If you haven’t done it yet, find out what makes your heart beat faster.
- What are you enthusiastic about?
- What you are doing when no one is watching or paying you?
- What are you naturally attracted to without expecting anything in return?
Turn your hobbies into meaningful activities and stay true to them on a regular basis no matter how busy, tired or lazy you might feel.
For those of you who are sceptical about “burnout”:
I can imagine that it’s difficult for some of you to understand and empathize with people who are “burnout” when you have never experienced it yourself.
Both my pregnancy and my burnout taught me one thing – you can truly understand why people in these two conditions behave in a certain way once you have been there yourself.
It’s easy to judge when you feel strong and invincible but don’t forget that life is full of ups and downs. I hope for you to never hit rock bottom and that you won’t need to understand everything first hand.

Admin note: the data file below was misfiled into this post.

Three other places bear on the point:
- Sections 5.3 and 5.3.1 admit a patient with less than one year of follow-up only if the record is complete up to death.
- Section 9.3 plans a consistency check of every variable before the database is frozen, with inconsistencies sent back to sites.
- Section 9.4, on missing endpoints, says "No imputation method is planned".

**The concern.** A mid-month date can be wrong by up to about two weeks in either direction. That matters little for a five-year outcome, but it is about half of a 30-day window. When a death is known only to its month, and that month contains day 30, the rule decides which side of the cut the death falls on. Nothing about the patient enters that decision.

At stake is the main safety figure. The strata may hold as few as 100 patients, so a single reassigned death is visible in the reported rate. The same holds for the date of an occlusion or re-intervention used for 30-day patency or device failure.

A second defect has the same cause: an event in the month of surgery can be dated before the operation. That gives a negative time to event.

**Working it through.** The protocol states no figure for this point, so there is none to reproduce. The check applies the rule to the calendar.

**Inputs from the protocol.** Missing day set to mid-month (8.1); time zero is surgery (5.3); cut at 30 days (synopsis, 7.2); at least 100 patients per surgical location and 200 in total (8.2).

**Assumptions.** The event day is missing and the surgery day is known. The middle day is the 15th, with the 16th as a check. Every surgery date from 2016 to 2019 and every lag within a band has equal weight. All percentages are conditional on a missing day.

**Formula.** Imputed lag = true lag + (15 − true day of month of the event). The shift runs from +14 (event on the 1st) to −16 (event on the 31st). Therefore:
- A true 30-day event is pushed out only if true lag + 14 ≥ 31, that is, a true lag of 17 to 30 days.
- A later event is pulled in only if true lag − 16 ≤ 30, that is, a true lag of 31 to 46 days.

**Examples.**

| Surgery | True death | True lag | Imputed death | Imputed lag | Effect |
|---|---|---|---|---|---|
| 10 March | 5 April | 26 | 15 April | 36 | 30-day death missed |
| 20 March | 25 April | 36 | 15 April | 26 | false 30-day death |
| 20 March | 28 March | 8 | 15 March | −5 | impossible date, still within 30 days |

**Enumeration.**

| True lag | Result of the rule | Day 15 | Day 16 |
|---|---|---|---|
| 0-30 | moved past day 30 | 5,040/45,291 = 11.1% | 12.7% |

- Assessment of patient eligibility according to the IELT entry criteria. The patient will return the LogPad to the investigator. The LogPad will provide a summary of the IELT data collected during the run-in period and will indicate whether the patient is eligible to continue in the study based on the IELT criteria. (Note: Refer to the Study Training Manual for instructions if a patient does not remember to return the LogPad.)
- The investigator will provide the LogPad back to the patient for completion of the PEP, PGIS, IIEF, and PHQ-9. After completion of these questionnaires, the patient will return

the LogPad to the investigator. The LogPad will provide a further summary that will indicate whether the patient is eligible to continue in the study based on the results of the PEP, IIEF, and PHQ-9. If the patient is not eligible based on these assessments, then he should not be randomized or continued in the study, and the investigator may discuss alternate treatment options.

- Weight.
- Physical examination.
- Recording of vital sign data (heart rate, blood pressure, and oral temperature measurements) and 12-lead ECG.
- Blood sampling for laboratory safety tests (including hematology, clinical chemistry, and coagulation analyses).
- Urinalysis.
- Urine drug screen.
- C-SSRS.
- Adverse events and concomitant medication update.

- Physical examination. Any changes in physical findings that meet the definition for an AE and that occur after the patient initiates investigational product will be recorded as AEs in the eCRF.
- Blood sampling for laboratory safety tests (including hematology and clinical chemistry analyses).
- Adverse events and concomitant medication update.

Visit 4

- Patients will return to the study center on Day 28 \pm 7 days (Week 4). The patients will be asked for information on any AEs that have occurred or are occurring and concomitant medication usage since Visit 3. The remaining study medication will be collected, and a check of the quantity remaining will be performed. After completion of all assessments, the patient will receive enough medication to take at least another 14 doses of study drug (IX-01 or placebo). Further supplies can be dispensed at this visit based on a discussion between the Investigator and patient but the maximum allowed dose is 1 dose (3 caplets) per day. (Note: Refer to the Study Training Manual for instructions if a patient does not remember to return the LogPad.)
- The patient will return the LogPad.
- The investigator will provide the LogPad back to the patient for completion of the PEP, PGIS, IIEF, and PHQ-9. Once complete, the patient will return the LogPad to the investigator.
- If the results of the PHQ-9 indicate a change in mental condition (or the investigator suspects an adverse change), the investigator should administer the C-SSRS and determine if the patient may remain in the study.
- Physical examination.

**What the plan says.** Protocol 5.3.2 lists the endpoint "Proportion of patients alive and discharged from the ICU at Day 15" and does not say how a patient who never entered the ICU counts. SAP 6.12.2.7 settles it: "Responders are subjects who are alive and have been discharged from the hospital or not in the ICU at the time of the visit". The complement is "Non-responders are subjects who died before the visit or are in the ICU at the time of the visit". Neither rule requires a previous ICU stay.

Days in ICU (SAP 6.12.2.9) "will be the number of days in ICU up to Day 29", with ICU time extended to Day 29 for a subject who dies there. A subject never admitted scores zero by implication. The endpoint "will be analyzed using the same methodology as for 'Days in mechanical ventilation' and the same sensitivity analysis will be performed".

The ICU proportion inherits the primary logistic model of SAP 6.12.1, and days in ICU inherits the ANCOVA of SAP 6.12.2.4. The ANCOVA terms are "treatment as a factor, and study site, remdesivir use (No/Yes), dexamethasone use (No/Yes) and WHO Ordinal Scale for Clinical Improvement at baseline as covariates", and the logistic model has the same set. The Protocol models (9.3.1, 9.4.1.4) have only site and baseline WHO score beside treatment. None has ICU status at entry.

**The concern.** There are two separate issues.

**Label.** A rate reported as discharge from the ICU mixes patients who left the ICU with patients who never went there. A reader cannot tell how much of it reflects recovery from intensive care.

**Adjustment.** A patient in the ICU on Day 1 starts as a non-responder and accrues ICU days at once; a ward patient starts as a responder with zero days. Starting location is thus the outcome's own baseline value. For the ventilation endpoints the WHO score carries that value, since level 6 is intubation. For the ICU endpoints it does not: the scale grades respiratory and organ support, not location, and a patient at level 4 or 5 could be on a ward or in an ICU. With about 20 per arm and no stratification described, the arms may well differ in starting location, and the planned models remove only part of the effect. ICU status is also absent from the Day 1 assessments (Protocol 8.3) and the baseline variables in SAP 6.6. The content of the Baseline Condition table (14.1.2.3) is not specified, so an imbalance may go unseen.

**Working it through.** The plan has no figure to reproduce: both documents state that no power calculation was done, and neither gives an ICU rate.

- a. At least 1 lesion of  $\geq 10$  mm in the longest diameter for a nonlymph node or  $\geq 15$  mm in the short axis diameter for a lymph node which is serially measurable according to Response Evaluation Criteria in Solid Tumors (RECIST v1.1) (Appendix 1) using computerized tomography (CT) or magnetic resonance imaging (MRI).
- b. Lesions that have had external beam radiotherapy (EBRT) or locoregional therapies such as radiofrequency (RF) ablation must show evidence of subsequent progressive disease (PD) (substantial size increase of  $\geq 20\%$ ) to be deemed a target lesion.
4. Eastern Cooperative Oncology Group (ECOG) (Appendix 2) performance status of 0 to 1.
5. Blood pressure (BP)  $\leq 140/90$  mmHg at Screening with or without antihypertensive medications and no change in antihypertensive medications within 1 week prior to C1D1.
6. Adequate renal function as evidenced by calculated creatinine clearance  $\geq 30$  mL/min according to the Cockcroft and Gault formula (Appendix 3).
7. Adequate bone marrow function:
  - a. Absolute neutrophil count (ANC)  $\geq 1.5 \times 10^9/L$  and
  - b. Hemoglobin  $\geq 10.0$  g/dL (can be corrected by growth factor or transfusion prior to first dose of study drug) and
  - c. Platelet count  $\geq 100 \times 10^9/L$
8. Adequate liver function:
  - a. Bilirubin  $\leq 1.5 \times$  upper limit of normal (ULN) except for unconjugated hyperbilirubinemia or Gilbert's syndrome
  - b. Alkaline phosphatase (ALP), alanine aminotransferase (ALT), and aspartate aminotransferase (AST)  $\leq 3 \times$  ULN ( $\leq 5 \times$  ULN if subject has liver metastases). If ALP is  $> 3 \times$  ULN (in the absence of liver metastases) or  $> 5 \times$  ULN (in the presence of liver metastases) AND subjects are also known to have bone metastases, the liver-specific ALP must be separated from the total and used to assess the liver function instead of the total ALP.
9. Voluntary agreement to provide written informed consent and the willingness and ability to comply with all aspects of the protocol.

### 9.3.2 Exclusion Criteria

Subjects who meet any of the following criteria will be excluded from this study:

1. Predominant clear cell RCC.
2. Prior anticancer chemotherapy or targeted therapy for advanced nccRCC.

Just try not to judge when you don’t share the same experience and something seems too distant to you. The fact that you cannot relate to it doesn’t mean that it doesn’t exist.
Find out what was the first step of my writing journey: A journey of a thousand miles begins with a first step
My one year writing anniversary article: The only impossible journey is the one you never begin
You are a bit lost and don’t know who is the person you want to be? Just think back in time: What do you want to be when you grow up?
Is fear what is holding you back? Sometimes the fear won’t go away, so you will have to do it afraid
Are you afraid to fail? Look failure in the eye and make friends with it: Hello failure, let’s be friends
You don’t need to do it all alone. It’s ok to ask for help. Find out WHY and HOW to do it more often.
No time for what is truly important to you? I bet you can find some creative ideas on how to use your time more strategically.
You catch yourself wasting your time on social media? You can do a simple exercise to test whether you are making a conscious choice when you spend your free time Entertaining versus meaningful — a familiar dilemma?
Are you looking for some practical tips on how to book quick results? Become the person you want to be in just 60 days.